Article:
Financial guru Suze Orman launched her “Approved Card” this week to much fanfare – on Sunday Ron Lieber profiled the card in the New York Times. Orman appeared on the daytime television show, The View, hosted by Barbara Walters and Whoopi Goldberg, and she strolled through the Paramus, NJ mall on camera and talked with average consumers. Lieber is a columnist with a bias in favor of consumers who are getting slammed by big corporate interests. His response to Suze’s card was mostly high praise; he ended the column with this:
“…I asked her to put her hand on one of the money bibles she has written and swear not to raise Approved card fees in the next 24 months. She said she would shut the card down before that happened. ‘I am not going to make money off the 99 percenters’ backs,’ A pledge like that takes guts, and anyone who has browbeaten TransUnion into even considering a big change deserves praise. Here’s hoping that she succeeds in her credit mission — and that other media personalities like Dave Ramsey and Jim Cramer put the heat on companies in other high-fee, low-service industries and make them sweat, too.
If you’re like me, the Suze Orman you know is the very charismatic – and bossy – TV personality who tells Americans to stop spending beyond their means, to figure how to improve their FICO scores, and get a budget you can afford and stick to it.
But yesterday another – and equally admirable – Suze Orman appeared at the National Press Club – flanked by radio talk show host Tavis Smiley and the Harvard Professor Cornel West and the topic was poverty, the disappearance of the middle class and how big banks and credit card companies with their hidden and predatory fees are taking money from the pockets of poor people. And that scenario, Suze said, is what motivated her to develop a prepaid debit card that isn’t out to earn its namesake – the card is called “The Approved Card from Suze Orman” – big bucks, but instead has a salutary goal: first, you can’t spend beyond your means as so many consumers do with credit cards because the Approved Card is like cash – you only load the cash you have onto the card, and second, and more important, over time if consumers use the card wisely, those who don’t have a FICO score or have a low one, and are thus punished by exorbitant fees on insurance, house or car loans, can get build up their credit and get a decent FICO score. The card has minimal fees – $3 a month maintenance and ATM usage charge of around $2 a transaction, none of those hateful Kim Kardashian card -fees which charged you to load the card, to cancel the card, and a huge monthly maintenance, etc etc etc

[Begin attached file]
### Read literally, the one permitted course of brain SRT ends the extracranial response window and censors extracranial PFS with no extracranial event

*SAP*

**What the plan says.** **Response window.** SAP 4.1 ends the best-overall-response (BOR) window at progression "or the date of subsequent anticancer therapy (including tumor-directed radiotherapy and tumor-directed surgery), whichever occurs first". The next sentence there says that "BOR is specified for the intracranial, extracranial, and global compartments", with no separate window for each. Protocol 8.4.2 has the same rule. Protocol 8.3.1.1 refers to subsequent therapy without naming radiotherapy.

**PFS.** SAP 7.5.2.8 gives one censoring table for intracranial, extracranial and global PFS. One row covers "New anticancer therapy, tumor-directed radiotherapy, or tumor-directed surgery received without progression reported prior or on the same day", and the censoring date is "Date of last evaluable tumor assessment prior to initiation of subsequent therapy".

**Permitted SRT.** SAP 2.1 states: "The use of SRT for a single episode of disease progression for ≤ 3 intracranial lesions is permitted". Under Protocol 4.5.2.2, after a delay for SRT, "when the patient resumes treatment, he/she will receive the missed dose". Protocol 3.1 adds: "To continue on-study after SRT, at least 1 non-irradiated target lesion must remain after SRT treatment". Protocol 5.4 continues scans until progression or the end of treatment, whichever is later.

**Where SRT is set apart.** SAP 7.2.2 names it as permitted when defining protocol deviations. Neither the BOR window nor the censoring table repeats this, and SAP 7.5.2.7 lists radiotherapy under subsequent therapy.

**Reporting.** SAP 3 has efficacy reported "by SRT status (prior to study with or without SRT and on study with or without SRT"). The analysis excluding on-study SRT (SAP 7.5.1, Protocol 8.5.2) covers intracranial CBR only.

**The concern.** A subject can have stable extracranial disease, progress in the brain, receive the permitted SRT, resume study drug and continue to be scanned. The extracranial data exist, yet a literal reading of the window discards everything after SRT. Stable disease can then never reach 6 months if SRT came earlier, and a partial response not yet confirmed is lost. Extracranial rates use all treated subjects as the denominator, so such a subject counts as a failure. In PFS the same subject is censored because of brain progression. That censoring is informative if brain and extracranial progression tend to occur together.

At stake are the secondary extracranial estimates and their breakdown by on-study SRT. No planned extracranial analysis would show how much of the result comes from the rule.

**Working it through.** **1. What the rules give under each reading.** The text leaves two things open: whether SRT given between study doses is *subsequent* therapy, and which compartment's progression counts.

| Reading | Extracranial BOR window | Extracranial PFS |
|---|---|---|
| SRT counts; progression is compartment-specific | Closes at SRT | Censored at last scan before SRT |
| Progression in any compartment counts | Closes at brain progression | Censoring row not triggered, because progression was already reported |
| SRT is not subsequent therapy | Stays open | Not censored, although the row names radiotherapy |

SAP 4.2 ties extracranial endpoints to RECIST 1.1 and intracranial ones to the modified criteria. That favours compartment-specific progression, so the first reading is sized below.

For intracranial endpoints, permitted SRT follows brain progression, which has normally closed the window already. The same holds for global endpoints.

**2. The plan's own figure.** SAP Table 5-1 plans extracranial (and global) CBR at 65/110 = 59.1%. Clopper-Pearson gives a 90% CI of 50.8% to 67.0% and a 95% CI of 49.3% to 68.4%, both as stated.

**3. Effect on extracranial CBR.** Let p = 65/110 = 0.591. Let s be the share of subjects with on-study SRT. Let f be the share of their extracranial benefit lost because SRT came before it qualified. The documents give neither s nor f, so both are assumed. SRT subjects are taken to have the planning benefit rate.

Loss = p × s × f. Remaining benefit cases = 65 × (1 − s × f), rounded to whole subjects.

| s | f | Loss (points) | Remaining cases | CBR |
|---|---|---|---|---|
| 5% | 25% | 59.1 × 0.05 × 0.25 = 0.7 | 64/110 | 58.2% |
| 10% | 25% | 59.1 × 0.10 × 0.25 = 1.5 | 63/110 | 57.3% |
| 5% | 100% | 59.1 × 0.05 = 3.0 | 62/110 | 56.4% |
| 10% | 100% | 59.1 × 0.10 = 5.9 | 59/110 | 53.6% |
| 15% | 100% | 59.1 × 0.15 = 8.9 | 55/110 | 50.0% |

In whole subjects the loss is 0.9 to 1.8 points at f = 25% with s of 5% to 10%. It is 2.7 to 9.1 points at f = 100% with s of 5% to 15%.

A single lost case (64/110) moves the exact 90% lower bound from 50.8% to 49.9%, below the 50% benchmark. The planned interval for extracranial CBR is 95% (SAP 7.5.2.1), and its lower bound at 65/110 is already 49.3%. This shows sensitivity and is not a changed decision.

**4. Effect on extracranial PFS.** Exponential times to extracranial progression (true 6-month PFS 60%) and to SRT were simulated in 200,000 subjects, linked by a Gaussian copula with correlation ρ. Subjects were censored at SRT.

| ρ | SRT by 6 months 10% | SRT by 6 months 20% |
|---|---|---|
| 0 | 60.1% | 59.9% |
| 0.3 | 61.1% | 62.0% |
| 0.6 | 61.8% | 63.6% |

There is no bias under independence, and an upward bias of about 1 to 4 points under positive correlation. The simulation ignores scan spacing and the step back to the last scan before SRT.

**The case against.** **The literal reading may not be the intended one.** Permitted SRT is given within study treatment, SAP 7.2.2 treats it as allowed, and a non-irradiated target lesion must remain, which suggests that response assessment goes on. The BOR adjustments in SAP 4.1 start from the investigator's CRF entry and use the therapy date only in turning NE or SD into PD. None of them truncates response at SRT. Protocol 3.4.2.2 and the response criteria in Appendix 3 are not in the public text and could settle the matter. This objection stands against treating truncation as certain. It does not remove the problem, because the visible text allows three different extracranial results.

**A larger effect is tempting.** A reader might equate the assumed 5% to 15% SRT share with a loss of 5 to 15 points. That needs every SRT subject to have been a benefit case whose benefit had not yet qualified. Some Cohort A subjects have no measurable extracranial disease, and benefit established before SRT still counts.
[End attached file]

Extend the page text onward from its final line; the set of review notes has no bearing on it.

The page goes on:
Orman, Smiley and West were heading to George Washington University last evening for a forum on poverty in America and how to get America – and our presidential candidates – talking about it again. Suze Orman – who understands financial products better than anyone – and preaches personal financial responsibility like no one else– also says that many Americans have been driven into bankruptcy, unemployment and poverty often through no fault of their own – they were directed to subprime loans, they are underwater on mortgages they didn’t understand (by design) they were issued credit cards and opened bank accounts that imposed every sort of fees and penalties that eventually ate away at their savings. It’s a narrative that rings true for so many of the people we represent at the National Consumers League.
So I’m with the New York Times: Go Suze! Here’s hoping that your card puts the heat on companies with high fees and low services, and ultimately helps consumers climb out of debt and build back their credit. And keep doing it: help build back the middle class and using the bully pulpit to talk about poverty in America and what can be doing to fight it – you have the floor – and the microphone – and we thank you for using it on behalf of those who voices are so rarely heard.